From something as simple as a sign-in sheet to transcripts and test scores stored in a learning management system (LMS), every training organization gathers and stores personally identifiable information (PII) for their learners. Organizations are expected to manage this private data appropriately and take every precaution to protect it from loss, unauthorized access or theft. Misusing, losing or otherwise compromising this data can carry a steep financial cost and damage an organization's reputation.
One of the requirments of the ANSI/IACET 2018-1 Standards for Continuing Education and Training is ensuring privacy and information security of learners' records and the first step to securing learner data is to identify the PII the organization uses and where the organization stores the data. As basic as it sounds, an organization cannot secure data they do not know about and many do not realize the full breadth of what data they collect, where the data is stored and how it is used.
Data flows through an organization like a river. It has an origin, a place where it is first collected. It then winds its way through various departments and divisions, such as, the training department who uses the data to deliver learning, the finance department who may need to track billing and payment, the marketing department who need to make decisions about promotional spends and the executive division who use the data to make business decisions. Data streams over different processes and procedures, being touched by a variety of software packages and systems along the way. Each one of those individuals and systems is a potential place for data to be misused, lost, stolen or otherwise compromised.
To identify PII, make a list of the data that is collected also identifying where it is collected. This list will include basic contact information like names, phone numbers, addresses and email addresses. Generally, these are collected from registration forms or provided by an employer contracting the training. Other pieces of data, such as transcripts, quiz and test scores, attendance records may be stored in the LMS.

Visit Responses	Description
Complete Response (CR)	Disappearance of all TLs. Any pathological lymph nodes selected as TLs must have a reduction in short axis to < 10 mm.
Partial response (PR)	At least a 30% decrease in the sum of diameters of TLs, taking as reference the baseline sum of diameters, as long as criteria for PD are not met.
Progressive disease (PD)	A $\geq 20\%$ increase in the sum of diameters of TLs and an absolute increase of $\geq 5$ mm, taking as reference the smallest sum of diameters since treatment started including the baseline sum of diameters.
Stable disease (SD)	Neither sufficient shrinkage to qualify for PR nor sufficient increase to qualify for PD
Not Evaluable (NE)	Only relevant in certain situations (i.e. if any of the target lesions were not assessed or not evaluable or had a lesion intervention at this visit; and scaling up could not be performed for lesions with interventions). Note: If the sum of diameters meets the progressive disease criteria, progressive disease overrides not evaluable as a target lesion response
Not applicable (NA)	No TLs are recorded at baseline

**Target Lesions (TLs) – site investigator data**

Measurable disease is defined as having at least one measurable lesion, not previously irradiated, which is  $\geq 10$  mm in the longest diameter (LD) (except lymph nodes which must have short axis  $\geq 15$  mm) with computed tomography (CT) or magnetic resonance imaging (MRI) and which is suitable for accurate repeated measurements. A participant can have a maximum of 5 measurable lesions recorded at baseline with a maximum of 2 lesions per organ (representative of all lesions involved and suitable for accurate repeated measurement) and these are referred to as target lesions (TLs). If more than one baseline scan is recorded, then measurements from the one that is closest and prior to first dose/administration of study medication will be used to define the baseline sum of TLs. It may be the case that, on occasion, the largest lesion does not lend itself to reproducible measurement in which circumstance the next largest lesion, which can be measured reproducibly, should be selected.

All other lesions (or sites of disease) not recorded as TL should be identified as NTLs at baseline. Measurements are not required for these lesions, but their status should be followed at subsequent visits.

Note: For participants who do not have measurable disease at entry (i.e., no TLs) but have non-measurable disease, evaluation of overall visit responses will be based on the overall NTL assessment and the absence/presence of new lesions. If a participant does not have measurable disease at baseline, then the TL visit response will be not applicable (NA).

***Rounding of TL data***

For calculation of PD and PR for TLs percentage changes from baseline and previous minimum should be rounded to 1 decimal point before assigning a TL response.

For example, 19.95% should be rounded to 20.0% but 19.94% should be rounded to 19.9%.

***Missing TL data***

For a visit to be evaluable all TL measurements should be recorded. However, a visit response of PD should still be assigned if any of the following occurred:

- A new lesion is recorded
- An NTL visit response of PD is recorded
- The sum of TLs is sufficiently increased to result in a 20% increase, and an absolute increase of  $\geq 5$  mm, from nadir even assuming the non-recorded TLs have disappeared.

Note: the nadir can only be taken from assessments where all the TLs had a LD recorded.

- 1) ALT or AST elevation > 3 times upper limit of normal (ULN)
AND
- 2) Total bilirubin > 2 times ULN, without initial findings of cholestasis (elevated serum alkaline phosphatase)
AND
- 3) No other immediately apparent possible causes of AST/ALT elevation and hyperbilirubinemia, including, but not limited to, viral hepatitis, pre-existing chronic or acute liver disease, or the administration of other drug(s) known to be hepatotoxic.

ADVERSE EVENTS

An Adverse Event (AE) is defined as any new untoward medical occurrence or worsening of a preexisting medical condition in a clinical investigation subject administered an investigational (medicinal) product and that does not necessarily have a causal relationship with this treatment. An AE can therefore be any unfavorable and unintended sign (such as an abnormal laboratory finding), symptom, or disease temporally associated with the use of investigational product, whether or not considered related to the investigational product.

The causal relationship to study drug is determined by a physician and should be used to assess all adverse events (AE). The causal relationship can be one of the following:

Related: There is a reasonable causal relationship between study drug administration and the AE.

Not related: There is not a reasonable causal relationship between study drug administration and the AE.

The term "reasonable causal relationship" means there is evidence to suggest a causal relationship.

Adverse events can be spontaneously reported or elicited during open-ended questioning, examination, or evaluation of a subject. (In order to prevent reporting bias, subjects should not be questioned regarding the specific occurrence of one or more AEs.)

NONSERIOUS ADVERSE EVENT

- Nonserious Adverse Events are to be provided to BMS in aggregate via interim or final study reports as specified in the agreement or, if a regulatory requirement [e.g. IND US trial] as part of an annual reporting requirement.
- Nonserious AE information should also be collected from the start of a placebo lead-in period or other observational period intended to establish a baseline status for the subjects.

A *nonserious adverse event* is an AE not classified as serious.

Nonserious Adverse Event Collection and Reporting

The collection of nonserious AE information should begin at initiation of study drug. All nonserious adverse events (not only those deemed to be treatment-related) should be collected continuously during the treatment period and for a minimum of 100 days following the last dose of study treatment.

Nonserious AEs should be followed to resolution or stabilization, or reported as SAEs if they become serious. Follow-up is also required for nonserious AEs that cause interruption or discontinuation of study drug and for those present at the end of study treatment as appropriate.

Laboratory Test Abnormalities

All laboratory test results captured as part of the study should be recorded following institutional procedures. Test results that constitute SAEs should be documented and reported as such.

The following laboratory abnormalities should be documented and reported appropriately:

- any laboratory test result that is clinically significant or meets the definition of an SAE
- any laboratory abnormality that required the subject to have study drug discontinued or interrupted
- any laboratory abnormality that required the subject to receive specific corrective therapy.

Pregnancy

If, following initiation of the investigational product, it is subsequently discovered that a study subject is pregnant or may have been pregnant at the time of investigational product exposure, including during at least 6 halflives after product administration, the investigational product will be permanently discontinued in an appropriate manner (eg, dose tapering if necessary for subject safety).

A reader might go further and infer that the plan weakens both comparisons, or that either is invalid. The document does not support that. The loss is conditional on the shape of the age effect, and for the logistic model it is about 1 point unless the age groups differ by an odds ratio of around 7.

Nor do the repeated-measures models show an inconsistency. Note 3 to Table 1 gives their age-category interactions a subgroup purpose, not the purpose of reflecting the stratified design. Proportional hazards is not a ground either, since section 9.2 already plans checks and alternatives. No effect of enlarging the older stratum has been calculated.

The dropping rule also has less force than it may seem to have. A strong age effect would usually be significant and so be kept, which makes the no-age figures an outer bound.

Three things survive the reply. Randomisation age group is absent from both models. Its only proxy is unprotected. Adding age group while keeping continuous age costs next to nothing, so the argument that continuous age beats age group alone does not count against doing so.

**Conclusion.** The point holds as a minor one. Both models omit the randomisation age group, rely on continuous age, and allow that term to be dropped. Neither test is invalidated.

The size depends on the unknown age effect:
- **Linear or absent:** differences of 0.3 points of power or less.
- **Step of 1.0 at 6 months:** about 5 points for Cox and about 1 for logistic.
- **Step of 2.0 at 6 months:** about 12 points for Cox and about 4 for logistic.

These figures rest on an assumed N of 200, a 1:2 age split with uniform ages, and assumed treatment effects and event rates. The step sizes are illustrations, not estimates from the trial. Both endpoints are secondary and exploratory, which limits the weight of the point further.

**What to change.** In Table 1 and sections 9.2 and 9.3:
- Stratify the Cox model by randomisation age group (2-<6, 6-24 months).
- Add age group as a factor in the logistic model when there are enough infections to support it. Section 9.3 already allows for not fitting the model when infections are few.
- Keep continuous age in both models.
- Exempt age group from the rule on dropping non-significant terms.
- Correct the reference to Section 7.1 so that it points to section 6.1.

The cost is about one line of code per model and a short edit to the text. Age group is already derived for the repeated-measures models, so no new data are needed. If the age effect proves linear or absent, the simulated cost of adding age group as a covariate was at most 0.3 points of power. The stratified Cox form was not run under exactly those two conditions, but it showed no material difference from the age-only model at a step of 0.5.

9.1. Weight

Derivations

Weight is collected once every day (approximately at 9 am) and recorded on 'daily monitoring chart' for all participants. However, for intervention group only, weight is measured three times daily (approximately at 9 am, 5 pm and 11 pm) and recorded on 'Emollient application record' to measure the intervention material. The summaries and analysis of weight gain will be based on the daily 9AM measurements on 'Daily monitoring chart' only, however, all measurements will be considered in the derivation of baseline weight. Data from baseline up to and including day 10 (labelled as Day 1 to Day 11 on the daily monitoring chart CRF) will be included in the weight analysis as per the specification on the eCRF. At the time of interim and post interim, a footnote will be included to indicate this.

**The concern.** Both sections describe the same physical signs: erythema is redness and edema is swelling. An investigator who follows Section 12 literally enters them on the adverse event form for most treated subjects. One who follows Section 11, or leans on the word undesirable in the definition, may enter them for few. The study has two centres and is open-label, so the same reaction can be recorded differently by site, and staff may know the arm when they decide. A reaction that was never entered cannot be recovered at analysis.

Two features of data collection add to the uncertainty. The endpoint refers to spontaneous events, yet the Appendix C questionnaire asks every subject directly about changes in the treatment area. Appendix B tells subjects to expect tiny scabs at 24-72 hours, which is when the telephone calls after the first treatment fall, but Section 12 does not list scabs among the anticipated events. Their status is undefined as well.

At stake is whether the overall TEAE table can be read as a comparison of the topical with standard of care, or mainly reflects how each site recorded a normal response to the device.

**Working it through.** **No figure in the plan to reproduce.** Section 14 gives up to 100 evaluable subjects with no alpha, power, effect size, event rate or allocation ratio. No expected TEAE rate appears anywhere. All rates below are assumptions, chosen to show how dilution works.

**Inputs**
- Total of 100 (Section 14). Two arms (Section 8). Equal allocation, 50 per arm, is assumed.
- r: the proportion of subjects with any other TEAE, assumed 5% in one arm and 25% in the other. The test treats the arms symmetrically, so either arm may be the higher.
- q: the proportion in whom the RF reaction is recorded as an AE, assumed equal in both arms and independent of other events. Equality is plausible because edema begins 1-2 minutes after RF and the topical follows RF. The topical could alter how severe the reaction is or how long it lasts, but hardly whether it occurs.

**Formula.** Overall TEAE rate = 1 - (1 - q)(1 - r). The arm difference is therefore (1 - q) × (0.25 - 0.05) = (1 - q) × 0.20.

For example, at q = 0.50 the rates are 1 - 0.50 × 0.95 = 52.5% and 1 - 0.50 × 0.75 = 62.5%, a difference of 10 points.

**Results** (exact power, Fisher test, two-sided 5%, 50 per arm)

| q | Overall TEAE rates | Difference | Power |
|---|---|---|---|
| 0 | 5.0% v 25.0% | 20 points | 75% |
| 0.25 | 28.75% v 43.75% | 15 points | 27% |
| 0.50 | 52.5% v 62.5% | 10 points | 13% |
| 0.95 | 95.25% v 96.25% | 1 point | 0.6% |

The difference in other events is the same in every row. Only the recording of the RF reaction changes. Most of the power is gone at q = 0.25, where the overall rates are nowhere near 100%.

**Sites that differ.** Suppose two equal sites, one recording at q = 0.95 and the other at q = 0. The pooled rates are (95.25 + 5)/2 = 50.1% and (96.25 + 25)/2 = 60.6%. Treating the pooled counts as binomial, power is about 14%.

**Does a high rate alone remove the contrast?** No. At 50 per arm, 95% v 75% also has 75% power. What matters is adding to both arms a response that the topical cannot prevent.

Next, make a list of all the places the data is consumed or used. Walk through your process, from registration to credentialing. List out who uses the data at each step, write down why they use the data and notate which specific data elements are used. Keeping in mind it is important to verify that the data consumer only have access to the data they need to complete the task.
Once you have completed this survey, you will have a “lay of the land” and be ready to take the next step in this series.
To learn more about IACET and the accreditation process, visit us at iacet.org.
Randy Bowman is the Vice President of Technology at IACET. Randy has over twenty years professional experience in project management, software design and development as well as IT operations and IT security for government agencies and non-profit associations.